SRI LANKA: Lack of police discipline a threat to Sri Lanka’s national development

May 4, 2005

A Statement by the Asian Human Rights Commission 

Lack of police discipline a threat to Sri Lanka’s national development

Some of the views expressed by Inspector General of Police (IGP) Chandra Fernando, at a discussion with Professor Carlo Fonseca over the national radio (SLBC) on Monday, 3 May 2005, were alarming in their attempt to justify police shootings of civilians. Spelling out a Lee Kwan Yu doctrine of ‘discipline, development and democracy’, Mr Fernando explained the killings as acts of self-defense; the victim either tried to flee or harm the police officers, who then had to shoot them, leading to their deaths. The defense of such acts–also termed as cross-fire or encounter killings–by the highest police authority is tantamount to the encouragement of such behaviour. This comes at a time when there are reports of numerous civilian deaths after arrest. 

The earlier defense against police acts of violence was the use of ‘minimum force’. This minimum force led to a spate of deaths in police custody through grave injuries such as skull fractures, kidney damage and the like. Two of the latest cases involving such use of minimum force are the death of Wijaratne Munasinghe at the Maharagama police station and a husband and wife assaulted at the Ambilipitiya Police Station, as a result of which the wife gave birth prematurely, being five months pregnant.  

Hundreds of cases of police violence have been submitted to the IGP and other Sri Lankan authorities. Everyday more cases are added, clearly indicating a total breakdown of discipline within the police force. Under these circumstances, the IGP would do better to promote discipline within the department and ensure that the law is enforced according to established procedures, rather than discussing political ideology. The guide for the police is the law that exists in the country, not ideology. This law is made by the people through their elected representatives in the parliament. The duty of the law enforcement agency is to enforce the law according to the procedures established. The duty of the head of the police department is to ensure that the department enforces the law of the land.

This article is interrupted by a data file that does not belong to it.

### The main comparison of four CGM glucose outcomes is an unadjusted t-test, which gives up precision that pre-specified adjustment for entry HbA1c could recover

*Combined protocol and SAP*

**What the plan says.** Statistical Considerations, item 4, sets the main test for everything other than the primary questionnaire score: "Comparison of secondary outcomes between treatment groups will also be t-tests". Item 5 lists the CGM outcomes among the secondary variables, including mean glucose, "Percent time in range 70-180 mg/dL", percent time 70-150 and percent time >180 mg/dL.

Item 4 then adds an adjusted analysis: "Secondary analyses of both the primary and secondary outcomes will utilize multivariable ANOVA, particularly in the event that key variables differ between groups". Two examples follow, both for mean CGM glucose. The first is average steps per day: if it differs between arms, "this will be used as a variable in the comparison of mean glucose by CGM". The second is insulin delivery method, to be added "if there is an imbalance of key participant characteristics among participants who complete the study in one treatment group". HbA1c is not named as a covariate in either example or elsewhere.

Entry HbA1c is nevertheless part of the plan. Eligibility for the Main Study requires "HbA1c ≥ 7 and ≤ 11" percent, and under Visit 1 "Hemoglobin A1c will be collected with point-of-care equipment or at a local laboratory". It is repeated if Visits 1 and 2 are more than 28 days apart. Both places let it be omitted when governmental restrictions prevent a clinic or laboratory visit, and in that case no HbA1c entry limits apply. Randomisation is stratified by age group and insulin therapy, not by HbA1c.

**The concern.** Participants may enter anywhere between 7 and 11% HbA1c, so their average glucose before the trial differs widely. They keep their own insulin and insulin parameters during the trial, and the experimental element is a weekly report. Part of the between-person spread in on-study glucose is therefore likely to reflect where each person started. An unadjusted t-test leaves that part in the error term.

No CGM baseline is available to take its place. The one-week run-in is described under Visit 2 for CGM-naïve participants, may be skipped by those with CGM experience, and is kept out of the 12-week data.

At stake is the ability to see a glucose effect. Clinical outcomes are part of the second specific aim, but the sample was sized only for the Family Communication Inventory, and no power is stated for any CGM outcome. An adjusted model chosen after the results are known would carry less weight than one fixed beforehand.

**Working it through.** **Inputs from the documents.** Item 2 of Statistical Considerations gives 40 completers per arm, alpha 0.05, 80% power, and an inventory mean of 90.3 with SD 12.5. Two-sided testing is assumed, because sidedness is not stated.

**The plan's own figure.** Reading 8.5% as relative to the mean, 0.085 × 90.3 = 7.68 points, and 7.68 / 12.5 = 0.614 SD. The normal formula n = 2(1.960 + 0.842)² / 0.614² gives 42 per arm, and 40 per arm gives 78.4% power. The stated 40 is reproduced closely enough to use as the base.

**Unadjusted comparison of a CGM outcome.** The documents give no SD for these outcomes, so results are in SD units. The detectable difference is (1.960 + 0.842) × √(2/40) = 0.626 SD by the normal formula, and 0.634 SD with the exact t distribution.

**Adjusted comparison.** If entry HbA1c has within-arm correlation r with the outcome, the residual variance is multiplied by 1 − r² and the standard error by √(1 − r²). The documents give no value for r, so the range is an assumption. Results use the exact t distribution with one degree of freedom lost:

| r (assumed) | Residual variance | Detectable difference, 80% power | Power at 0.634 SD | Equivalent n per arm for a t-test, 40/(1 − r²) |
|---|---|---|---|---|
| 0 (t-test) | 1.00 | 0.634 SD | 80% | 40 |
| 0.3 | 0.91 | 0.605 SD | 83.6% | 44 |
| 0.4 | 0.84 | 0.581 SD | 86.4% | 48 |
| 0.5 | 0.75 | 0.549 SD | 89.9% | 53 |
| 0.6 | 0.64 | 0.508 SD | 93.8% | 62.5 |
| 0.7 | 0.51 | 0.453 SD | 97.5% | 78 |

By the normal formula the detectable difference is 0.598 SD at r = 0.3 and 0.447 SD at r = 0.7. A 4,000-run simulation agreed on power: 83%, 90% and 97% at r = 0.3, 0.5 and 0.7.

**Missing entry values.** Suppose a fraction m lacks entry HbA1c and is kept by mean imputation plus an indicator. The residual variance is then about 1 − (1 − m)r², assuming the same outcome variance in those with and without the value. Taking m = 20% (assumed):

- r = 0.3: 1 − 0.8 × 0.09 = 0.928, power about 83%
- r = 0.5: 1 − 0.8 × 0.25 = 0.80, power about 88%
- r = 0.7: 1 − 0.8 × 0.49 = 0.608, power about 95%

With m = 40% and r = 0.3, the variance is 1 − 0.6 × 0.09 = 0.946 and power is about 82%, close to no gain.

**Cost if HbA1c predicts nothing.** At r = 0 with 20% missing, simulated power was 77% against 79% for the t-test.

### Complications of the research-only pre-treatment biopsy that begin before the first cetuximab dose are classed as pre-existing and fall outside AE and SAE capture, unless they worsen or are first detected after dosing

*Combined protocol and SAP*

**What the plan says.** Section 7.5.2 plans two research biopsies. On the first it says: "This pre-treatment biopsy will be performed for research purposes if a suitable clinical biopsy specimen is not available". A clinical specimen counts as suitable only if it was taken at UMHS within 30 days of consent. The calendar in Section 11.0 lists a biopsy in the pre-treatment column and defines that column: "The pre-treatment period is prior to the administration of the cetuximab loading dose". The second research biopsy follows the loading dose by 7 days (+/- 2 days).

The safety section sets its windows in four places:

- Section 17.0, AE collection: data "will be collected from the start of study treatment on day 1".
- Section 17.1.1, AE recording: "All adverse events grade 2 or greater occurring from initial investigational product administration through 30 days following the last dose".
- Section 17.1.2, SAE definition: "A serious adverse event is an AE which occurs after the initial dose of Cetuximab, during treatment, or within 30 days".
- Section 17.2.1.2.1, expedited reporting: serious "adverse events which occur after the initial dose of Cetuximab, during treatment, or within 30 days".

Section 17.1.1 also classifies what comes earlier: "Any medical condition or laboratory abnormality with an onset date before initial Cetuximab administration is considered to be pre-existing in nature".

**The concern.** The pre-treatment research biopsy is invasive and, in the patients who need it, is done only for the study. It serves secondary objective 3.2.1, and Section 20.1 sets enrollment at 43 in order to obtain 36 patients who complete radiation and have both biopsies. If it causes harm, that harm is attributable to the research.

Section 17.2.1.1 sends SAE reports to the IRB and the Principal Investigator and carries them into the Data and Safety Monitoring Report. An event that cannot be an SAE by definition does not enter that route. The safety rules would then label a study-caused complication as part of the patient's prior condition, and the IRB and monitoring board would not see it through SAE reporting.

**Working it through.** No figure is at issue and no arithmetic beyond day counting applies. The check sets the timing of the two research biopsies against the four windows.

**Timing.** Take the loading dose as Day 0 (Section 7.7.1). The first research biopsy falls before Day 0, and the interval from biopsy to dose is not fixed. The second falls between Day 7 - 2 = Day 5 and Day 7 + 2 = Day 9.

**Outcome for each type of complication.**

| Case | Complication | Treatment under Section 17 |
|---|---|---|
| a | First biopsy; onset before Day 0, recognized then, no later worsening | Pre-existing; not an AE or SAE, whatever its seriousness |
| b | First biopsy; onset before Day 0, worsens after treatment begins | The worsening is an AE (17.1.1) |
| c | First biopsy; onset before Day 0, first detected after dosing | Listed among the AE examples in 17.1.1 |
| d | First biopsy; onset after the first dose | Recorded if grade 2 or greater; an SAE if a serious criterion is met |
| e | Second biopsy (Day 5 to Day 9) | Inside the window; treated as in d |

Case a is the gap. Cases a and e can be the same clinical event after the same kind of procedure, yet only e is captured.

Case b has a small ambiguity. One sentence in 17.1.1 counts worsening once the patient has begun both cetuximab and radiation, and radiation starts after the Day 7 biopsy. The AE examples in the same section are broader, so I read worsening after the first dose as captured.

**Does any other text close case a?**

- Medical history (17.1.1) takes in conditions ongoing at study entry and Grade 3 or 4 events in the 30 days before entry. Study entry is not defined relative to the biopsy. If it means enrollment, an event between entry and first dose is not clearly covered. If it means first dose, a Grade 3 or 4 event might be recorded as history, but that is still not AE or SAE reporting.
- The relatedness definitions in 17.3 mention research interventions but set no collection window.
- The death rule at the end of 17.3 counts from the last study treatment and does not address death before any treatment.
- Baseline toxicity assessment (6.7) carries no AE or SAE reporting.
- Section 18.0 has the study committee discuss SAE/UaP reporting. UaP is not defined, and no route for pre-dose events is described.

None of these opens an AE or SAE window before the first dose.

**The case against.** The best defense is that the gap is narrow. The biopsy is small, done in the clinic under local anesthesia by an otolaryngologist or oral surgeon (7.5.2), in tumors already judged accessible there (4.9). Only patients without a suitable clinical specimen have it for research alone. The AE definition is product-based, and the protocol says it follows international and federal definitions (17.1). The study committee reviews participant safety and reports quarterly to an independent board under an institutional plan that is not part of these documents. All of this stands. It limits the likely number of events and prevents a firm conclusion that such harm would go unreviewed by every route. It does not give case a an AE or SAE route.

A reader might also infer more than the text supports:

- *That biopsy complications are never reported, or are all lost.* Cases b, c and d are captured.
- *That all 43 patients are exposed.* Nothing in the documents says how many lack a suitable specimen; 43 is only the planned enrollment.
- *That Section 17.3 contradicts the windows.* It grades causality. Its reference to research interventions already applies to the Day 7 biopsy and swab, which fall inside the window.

To the credit of the IGP, he admitted during the radio discussion that the rule of law in Sri Lanka has broken down. It must be said however, that this is not the first time the present Inspector General of Police as well as his recent predecessors have admitted this fact. Merely admitting and repeating this is not enough; the leader of the law enforcement agency must undertake to end this collapse of the rule of law. To this end, he should clearly spell out a programme of action proposed by his department on ways to reinforce the rule of law. The Sri Lankan public is unaware of any such plan proposed or published by the police department. From the view of law enforcement, the IGP and his senior colleagues would make a more useful contribution to Sri Lanka by examining why the police department is failing to enforce the rule of law in the country.

When the IGP speaks about discipline as a component of development, he should above all be concerned about the discipline in the police force that he commands. It is publicly admitted that there is a complete collapse of discipline in the law enforcement agency, particularly in the recent decades. Mr Fernando’s writings themselves acknowledge this collapse. As for the cause of this collapse, in passing the 17th Amendment to the Sri Lankan Constitution almost unanimously, all political parties in the country attributed it to the politicisation of the police force. The proposed solution was a de-politicisation process, under the strict supervision of the National Police Commission.